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Ryan Howard - Achilles Tendon Rupture

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Updated October 11, 2011

ryan howard achilles injury

Ryan Howard is the Philadelphia Philles first baseman.

Photo by Jim McIsaac/Getty Images

The Player:

Ryan Howard is one of the star hitters for the Philadelphia Philles baseball team. Howard, a first baseman, won the NL Rookie of the Year award in 2005, and followed this in 2006 with the NL Most Valuable Player award. He has hit 30 or more home runs for the last six consecutive seasons, and is the quickest player in MLB history to reach both 100 and 200 home runs in their career.

The Injury:

The Philadelphia Philles were matched against the St. Louis Cardinals for the NL Divisional Championship Series in the 2011 playoffs. The 5-game series was tied 2-2 entering the deciding game on 10/7/2011.

The Philles gave up an early home run in the first inning that ended up being the only run scored in the game. The Philles were able to get just three hits all night. In the final inning, Howard came to the plate with two outs, and a chance to tie the game. Howard connected with a weak ground ball, and sprinted toward first to attempt to beat out the throw. A few steps out of the batter's box, Howard suddenly began to hobble, then fell to the ground, clutching his ankle. An MRI two days later confirmed the diagnosis of a ruptured Achilles tendon.

Achilles Tendon Ruptures:

The Achilles tendon connects the muscles of the back of the leg to the heel. When these muscles contract, the toes point downward. Therefore, the muscles and Achilles tendon provide strength and power when running and sprinting.

An Achilles tendon rupture occurs when the tendon snaps just behind the ankle joint. The rupture almost always occurs a few centimeters above the heel, where the tendon is weakest. When an Achilles tendon rupture occurs, the muscles can no longer point the toes downward, and the strength of the movement is lost. Muscle spasm, swelling, and inflammation can cause acute pain, but the longer-term issues relate to the strength of movement of the ankle.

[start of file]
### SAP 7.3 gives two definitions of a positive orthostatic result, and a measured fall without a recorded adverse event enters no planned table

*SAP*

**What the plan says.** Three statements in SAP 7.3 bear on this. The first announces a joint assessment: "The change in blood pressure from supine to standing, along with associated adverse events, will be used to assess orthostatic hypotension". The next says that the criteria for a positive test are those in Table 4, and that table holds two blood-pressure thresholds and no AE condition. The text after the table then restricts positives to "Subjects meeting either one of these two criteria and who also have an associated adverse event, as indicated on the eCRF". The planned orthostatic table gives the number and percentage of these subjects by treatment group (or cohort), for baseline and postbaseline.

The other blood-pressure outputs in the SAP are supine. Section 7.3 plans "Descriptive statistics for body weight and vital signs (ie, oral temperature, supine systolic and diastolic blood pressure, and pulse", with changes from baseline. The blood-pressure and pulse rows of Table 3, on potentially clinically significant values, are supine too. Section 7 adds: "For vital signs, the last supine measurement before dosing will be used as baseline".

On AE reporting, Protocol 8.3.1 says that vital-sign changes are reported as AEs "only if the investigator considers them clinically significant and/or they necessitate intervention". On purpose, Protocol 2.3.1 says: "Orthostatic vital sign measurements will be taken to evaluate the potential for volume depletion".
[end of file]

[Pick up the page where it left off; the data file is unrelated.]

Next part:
Cortisone Injections in the Achilles:

Howard had been having problems with the ankle for weeks preceding this injury. He had been trying to continue to play, but was having a difficult time remaining on the field. Without time to rest before the playoffs, Howard opted for an injection of cortisone around the area of the Achilles tendon. The injection took place about 2 weeks before his tendon rupture.

Injecting cortisone around the Achilles tendon is very controversial. Injections into the tendon are known to increase the likelihood of tendon rupture, and injections into the surrounding soft tissues may have similar effects. Usually, if an injection is considered, a lengthy period of rest to avoid tendon ruptures will follow the injection.

Achilles Tendon Repairs:

Younger, active patients typically choose to have their Achilles tendon surgically repaired. While non-surigcal treatment is a reasonable option, most professional athletes will opt for a surgical repair.

Surgical treatment is accomplished by suturing together the torn ends of the ruptured tendon. As is the case with Howard, surgery is delayed to allow swelling to subside. The surgery itself is not complicated, but there are potential complications of surgery that can be serious. The most concerning surgical complications are infection and healing problems.

Having Cortisone Shots for Achilles Problems:

Cortisone injections in the area of the Achilles tendon are controversial. We know that cortisone injected into the tendon itself is harmful and can lead to Achilles tendon ruptures. However, often the inflammation is found outside of the tendon, either in the tendon sheath or the bursa between the tendon and the heel. In these situations we know much less about potential harm from cortisone injections.

Most doctors feel that cortisone should be used in this area as a last resort, following months of traditional Achilles tendon treatment. Furthermore, many doctors will recommend that after an injection of cortisone anywhere around the Achilles, that people rest the tendon for weeks, or even months, to ensure an Achilles rupture does not occur.

Rehab After Rupture:

After rupturing the Achilles tendon, and having a surgical repair, several months of rehab will follow. Rehab protocols vary widely, but many surgeons are now electing to begin motion exercises within weeks of the surgery. Traditionally, patients were casted for several months after surgery, whereas now many patients begin movement soon after surgery.

Typically the tendon takes about three months to heal, but normal motion and strength are seldom seen before 6 months from the time of surgery. For a professional athlete like Howard, it may take even longer to fully recover from the surgery.

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